I made size L, which, according to the book is someone who is: 5′ 5 1/4 inches (168 cm) tall, with a 35 1/2 inch (90 cm) bust; 27 1/2 (70) waist; and 38 5/8 (98) hips. Heheh, right. Those are not my numbers at all. I’m 5′ 8″ (about 173 cm), bust: 37/38-inch (94-96.5); waist: 30/31-inch (76-79); hips: 42 inches (106.6).
I looked at my ready-to-wear knit tops for something similar in style and compared the shoulders and hip area to the pattern pieces. I concluded that I could trace the pattern pieces exactly as they were except for adding a little more ease (about 1 cm) to the hips. I decided that because I was sewing a knit, that I would leave the shoulders as is. On some patterns, I need to do a wide shoulder adjustment. For comparison, I’m a size 16 in Vogue patterns, a size 10 bodice for the Christine Haynes Emery Dress (my Emery dress), a size 12 US/16 UK for the By Hand London Anna Dress (my versions here and here), a size 12 Bluegingerdoll Winifred Dress (my Winifred version).
Once I traced and cut my pattern pieces, I carefully placed them on my black-and-white striped fabric, lining up the pieces so the hems lined up with the same stripe. This top has 6 pattern pieces, not including the epaulettes: front, back, sleeves, front/back neck facings. Yes, it has facings, which you see here (interfacing and fashion fabric).
I wasn’t sure how that would look. I’ve done one neck facing with a knit fabric – my chevron Red Velvet dress. I don’t have a serger and on that dress, I knew that I didn’t want to have a seamline around the neck. So I just tacked the facing down at the shoulder and hand stitched it in a few places. For this striped top, I just decided to go ahead and make a facing, fusing some black interfacing.
After I attached the facing, I used my Kenmore machine’s straight stretch stitch – not very pretty because it goes over each stitch three (!) times – to topstitch it in place. I decided to approach it as a style element and use black thread. Here’s a closeup shot of the neckline:
If I had a serger, I would consider leaving off the facings, increasing the seam allowance of the front and back, and serging the neckline edge to clear elastic, fold it over and sew that down. This is a tip I picked up at the Bay Area Sewists beginning serger meetup last month. One of our members, Edina, demonstrated some techniques on her serger. You can see photos here.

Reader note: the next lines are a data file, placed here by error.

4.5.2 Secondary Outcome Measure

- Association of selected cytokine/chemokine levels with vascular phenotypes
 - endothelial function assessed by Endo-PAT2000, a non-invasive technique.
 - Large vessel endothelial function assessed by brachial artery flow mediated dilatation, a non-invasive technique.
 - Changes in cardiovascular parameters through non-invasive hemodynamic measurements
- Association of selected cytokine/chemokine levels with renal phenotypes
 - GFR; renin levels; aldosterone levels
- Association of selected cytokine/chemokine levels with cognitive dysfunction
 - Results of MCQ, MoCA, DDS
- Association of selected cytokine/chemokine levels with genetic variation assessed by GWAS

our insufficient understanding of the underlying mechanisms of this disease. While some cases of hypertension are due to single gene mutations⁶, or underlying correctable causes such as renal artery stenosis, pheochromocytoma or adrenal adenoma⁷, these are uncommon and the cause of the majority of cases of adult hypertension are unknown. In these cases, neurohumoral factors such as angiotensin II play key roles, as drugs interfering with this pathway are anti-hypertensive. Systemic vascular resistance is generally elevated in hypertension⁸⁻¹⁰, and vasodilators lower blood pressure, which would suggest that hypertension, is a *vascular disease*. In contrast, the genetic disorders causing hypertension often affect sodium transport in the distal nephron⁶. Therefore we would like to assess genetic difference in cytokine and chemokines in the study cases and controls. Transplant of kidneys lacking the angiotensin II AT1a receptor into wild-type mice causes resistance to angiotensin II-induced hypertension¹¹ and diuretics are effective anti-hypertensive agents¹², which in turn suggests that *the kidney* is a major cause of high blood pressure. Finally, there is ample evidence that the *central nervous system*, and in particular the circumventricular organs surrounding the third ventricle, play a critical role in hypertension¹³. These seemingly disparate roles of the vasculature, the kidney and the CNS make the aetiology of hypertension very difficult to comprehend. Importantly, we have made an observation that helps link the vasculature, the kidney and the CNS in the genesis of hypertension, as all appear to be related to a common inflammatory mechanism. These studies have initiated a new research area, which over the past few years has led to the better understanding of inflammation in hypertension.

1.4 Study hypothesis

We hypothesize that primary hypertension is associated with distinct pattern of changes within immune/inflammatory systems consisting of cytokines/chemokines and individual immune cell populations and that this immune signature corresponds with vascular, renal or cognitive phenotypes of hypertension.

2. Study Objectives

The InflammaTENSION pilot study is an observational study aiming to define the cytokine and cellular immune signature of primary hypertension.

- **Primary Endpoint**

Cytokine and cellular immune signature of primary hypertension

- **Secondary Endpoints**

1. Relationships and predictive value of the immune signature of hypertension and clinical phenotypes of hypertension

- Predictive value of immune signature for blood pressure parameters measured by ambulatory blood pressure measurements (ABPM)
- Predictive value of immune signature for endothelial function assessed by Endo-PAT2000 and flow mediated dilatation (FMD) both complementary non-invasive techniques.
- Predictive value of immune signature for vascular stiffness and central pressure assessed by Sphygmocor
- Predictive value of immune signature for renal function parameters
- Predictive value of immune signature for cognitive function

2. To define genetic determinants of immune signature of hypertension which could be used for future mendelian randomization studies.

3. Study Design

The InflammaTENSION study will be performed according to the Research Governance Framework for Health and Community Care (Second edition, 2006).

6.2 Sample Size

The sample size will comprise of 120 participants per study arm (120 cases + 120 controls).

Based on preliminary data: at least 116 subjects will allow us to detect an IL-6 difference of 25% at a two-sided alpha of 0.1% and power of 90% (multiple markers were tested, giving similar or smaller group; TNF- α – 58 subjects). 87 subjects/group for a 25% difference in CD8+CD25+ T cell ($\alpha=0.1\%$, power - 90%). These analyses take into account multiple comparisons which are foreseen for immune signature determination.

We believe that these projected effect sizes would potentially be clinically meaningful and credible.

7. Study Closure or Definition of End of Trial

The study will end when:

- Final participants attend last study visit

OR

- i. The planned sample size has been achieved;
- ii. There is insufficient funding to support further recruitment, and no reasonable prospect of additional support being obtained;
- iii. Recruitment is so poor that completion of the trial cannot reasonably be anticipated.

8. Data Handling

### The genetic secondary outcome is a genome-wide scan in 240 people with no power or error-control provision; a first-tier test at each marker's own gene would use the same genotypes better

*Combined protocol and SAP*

I carefully pinned the front to the back to try lining up the stripes. But I didn’t bother basting because it was my mockup so if the side seams didn’t line up perfectly – no big deal. And when I sewed the side seams, there was a bit of shifting so they stripes got slightly off in a couple of places. It would have helped to use some sort of stabilizer – maybe some fusible tape.
This is an easy-to-sew top that will be a wardrobe staple for me. If I make it again, I think I’ll add a little more ease to the shoulders. As you can see, the shoulder seam line is above my shoulder point. It doesn’t feel tight but I think it would fit even better with that slight adjustment.
This is a simple top so I decided to have a little fun with my hats for this photo shoot. I got the hat box from the Alameda flea market – officially known as the Alameda Point Antiques Faire. You can never have too many hats (or hat boxes).
This is a vintage felt beret I got at All Things Vintage in Oakland. I’m a sucker for berets. I took these photos (timer on my camera) in the mid-afternoon so the light was a bit harsh (so I’m squinting) but at least the are shadows behind me. I’m wearing some RTW pants here.
This is a white straw fedora that was custom-made for me by Elwyn Crawford of O’Lover Hats. I entered a drawing for the hat as a perk in her Indiegogo campaign. I had a hat fitting for it.
I think I got this black fedora for a few dollars at a charity shop. I don’t know if the fedora shape is really suited for my face. I’ve got two black ones and I don’t wear them very much. I wear the straw one more often.
In this photo you can really see the slight flare of the sleeves, which I really like. I got this vintage hat at a charity shop in Palo Alto several years ago. My husband calls this my “flying saucer” hat. I love this shade of red. Here I’m wearing the skirt I made from the Japanese pattern book Basic Black in this photo. You can read my post on this skirt in this March post.
A back view of the top.
And another shot with the beret – maybe this is bit too much, eh? Beret and striped boat neck?
Thanks for your patience with my hat indulgence!
If you’d like to enter my giveaway for a copy of She Wears the Pants, please comment below by Thursday, May 21, 11:59 pm, Pacific time (California). Anyone can enter! Tuttle Publishing will send a copy to the winner. [The giveaway is now over.]
Full disclosure: I received a free copy of the book for review purposes only. I am not being compensated to review it.
I’m thinking of making the vintage dress and jacket in cotton pique. My goal is to wear it to a magazine awards event on May 1. The trade magazine I work for is a finalist for nine (!) awards. The awards event is in Los Angeles and it will be warm down there!
I like the striped top on the cover of She Wears the Pants, and a few other tops in this book. A couple of the mini dresses would work as tunics, such as this one. I wouldn’t wear anything this short but I would wear it with pants. (Photo taken with phone so excuse the quality. In fact this entire post was done on my phone!)
After I review this book, I’ll be holding a giveaway for a copy of it – so stay tuned!
Please feel free to share your spring sewing plans – and happy sewing!